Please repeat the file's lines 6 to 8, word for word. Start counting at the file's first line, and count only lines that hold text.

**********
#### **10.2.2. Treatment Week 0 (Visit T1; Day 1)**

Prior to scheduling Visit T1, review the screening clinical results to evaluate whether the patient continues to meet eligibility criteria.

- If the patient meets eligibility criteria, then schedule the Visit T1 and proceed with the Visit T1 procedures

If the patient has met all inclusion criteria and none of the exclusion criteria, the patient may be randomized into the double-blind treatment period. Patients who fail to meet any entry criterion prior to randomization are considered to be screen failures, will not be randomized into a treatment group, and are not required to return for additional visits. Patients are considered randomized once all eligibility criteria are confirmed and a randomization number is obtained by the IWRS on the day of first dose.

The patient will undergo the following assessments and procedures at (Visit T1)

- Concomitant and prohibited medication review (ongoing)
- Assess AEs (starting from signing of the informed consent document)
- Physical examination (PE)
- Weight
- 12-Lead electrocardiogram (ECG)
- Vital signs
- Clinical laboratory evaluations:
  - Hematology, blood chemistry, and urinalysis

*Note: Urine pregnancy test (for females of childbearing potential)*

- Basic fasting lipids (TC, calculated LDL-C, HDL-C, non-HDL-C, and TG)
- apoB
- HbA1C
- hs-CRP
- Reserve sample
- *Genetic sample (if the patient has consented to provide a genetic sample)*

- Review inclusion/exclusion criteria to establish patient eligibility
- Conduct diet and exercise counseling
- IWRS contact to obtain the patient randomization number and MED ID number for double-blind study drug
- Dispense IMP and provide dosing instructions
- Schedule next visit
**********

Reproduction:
- Concomitant and prohibited medication review (ongoing)
- Assess AEs (starting from signing of the informed consent document)
- Physical examination (PE)